Mendocino County Behavioral Health and Recovery Services (MCBHRS) is applying for Category 1 funding in the amount of $600,000. The Bridge Program will identify individuals with opioid use disorder (OUD) and other substance use disorders (SUDs) and start them on medication-assisted treatment (MAT) in custody and case manage them to MAT and/or substance use treatment services at clinics and Mendocino County Behavioral Health Substance Use Disorders Treatment (SUDT) sites pre-release. The program will continue to follow these individuals post-release and support them however possible. The program will fund a behavioral health case manager to work full time within the jail and perform comprehensive case management and discharge planning. The project serves rural Mendocino County, which has a population of 86,749. The project includes partnerships between MCBHRS and the SUDT, Mendocino County Sheriff’s Office, Mendocino Community Health Clinics, and Mendocino Coast Clinics. Priority considerations addressed in this application include a high rate of primary treatment admissions for heroin, opioids, and stimulants; high rates of overdose deaths; and a lack of accessibility to treatment providers and facilities.
The Orange County Health Care Agency applied for a Category 1a rural area grant in the amount of $1,200,000. The Orange County Health Care Agency’s Closing the Gaps by Expanding Access for Reentry Clients program will provide (1) a transfer for those leaving Orange County Central Jail to a peer support recovery specialist for transportation and immediate connection to a case coordinator at one of four MAT and substance use disorder (SUD) treatment county clinics, (2) MAT and SUD treatment services by psychiatrists at the four county clinics, and (3) training by addiction specialist(s) for mental health workers and physicians in the county clinics on SUD and best-practices for working with MAT clients. This project serves Orange County, California, with approximately 3.2 million residents. The project includes partnerships between Correctional Health Services (CHS) and is supported by the Orange County Sheriff’s Department. Priority considerations addressed in this application include high rates of overdose deaths and a need to increase accessibility to treatment providers in the City of Santa Ana with areas of 25 percent poverty.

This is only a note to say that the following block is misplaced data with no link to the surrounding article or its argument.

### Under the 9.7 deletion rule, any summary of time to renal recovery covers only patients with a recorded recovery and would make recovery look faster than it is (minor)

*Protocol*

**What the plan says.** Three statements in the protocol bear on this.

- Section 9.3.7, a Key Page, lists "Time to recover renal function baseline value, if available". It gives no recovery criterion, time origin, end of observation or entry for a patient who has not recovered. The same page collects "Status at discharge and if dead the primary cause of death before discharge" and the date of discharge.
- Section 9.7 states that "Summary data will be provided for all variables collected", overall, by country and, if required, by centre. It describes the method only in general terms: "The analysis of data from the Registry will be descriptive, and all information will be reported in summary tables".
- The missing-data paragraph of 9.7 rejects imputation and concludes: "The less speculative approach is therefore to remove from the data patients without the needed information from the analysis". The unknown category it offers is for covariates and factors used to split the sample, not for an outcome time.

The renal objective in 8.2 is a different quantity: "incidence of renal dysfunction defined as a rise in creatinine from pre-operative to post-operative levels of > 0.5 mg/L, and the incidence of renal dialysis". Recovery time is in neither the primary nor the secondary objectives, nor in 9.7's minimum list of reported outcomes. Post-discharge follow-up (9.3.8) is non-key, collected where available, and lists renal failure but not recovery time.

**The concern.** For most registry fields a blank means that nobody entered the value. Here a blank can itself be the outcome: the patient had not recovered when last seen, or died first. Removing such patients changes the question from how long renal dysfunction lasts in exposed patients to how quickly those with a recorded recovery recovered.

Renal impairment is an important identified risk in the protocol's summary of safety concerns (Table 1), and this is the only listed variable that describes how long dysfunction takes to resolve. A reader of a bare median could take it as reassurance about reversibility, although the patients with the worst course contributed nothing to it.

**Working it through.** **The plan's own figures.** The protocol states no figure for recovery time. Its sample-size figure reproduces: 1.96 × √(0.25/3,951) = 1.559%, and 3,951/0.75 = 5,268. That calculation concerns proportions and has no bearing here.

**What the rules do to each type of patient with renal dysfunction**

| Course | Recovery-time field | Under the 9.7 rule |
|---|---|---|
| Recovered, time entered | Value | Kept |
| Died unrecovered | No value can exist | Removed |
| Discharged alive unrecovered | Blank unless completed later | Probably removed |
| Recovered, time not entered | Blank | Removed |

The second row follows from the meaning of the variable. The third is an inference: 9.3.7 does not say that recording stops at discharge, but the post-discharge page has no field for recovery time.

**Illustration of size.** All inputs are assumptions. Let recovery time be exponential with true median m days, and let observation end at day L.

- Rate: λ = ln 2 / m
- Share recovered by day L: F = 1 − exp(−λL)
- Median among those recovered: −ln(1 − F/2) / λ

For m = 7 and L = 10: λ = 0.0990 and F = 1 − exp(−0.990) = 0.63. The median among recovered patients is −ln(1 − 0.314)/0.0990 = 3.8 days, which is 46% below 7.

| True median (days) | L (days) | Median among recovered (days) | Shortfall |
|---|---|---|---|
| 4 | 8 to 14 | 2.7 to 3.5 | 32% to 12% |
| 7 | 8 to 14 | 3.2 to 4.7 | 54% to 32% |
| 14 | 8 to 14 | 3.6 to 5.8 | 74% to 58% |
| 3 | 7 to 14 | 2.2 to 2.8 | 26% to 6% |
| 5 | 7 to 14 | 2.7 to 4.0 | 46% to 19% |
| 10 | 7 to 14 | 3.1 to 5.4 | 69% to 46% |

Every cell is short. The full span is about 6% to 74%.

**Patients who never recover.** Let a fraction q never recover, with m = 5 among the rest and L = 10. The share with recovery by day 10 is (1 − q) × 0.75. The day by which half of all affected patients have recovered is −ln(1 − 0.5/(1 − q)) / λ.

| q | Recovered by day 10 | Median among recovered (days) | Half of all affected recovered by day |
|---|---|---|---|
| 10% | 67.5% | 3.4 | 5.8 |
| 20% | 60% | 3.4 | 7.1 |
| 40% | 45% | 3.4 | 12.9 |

Stanislaus County will expand upon it's current community assessment, response, and engagement (CARE) multidisciplinary team (MDT). The team includes staff representation from the Modesto Fire Department, Modesto Police Department, Stanislaus County Behavioral Health and Recovery Services, Stanislaus County Probation Department, Stanislaus County Community Services Agency, and nonprofits that provide case management and peer recovery services. Funding will be used to hire a public health nurse, a substance use clinician, and a project coordinator as well as purchase recovery housing and emergency shelter vouchers.
The City of Alamosa applied for Category 1c tribal/rural area grant funding in the amount of $599,997. The Specialized Case Management program will provide a non-arrest, community partner pathway to connect addicted individuals to intensive case management and harm-reduction resources using the evidence- based TASC Specialized Case management and Let Everyone Advance with Dignity (LEAD) model. The City of Alamosa is creating a system of care that will allow individuals to receive appropriate levels of service and treatment to address root challenges rather than utilizing a criminal justice system clearly not equipped to address substance use disorder effectively. The Specialized Case Management program will provide a third pathway into intensive case management, service coordination, and connection to harm- reduction resources. This project serves approximately 50,000 residents in the 12th Judicial District. The project includes partnerships between the City of Alamosa, Center for Restorative Programs, and the 12th Judicial District Office of the District Attorney. Priority considerations addressed in this application include the disproportionate impact of opioids and other substances on the region, the specific challenges faced by rural communities, and the high poverty area served by the project.